Voice acting is a definite annoyance, and the conversations that go along with it were things I couldn’t let slide. Talking to important NPCs opened conversation windows, allowing you to choose answers (which don’t seem to hold any sort of consequence, unfortunately) and learn more about the quest/game itself; I’m all for these kinds of things. Yet forcing people to listen to low quality voice acting that made it feel like it dialogue was either quickly skimmed over or the cast generally were rather bad, is not something I, or many other gamers, enjoy.
Paired with the fact conversations are rather ironic (one involved an NPC telling me that there was no time, and that I had to hurry, before presenting me with a list of seven different options to continue the conversation, each one at least 40 seconds long) and we have ourselves a problem.
The epitome of any RPG is that the leveling up system works well, and while everything is there in Amalur, they seem to get it around the wrong way, asking you to level up your trade skills before even giving notice to the traditional Strength and Magic. Especially when the mentions of Trade skills aren’t really touched upon anywhere other than in passing. I had to go out of my way to find somewhere to create and craft, yet the game seemed to be trying to tell me this was the most important.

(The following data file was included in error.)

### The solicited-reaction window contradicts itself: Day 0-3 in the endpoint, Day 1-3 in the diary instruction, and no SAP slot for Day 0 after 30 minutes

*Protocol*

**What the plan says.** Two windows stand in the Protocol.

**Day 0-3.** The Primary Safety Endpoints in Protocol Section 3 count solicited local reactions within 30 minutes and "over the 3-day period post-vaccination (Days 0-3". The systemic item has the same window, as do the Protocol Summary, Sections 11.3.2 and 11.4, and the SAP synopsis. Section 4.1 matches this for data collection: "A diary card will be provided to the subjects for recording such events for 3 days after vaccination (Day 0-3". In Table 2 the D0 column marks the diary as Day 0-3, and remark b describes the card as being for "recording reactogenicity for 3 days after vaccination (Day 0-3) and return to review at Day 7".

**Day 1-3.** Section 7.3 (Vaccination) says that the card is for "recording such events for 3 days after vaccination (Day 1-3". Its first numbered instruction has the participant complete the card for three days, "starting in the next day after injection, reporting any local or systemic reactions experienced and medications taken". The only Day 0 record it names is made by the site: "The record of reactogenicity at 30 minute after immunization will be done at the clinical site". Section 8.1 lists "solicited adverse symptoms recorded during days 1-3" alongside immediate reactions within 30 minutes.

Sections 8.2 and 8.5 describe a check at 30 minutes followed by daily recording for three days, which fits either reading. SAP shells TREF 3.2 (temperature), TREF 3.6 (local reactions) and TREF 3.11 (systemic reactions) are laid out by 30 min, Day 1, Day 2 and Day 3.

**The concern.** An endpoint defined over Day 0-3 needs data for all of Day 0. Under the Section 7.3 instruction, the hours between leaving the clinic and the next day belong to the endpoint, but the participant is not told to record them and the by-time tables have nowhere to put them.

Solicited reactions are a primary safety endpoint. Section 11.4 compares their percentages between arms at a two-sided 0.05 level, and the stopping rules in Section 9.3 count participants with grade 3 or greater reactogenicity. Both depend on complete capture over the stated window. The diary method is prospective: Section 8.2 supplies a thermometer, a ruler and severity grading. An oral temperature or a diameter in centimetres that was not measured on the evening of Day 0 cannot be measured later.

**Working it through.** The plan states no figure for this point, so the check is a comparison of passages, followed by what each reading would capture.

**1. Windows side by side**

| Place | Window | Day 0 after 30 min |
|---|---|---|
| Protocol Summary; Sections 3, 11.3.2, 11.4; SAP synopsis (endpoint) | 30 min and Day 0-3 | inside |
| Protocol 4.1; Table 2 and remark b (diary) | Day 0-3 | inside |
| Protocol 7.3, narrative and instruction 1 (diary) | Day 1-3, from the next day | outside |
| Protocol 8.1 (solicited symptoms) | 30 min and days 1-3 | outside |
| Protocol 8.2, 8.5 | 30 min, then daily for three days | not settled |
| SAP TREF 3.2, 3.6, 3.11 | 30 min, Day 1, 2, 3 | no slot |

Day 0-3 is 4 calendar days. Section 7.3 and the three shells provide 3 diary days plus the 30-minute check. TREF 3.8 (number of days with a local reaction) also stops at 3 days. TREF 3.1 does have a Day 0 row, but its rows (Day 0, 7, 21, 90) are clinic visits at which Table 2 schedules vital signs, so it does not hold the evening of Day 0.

The bottom line is that Amalur is interesting, engaging and we’re going to love it, but for all the wrong reasons. It’s set in old ways, and doesn’t want to push the boundaries. The game defines itself by its own genre, a classic RPG, with only a few things such as slight combat changes really changing things up.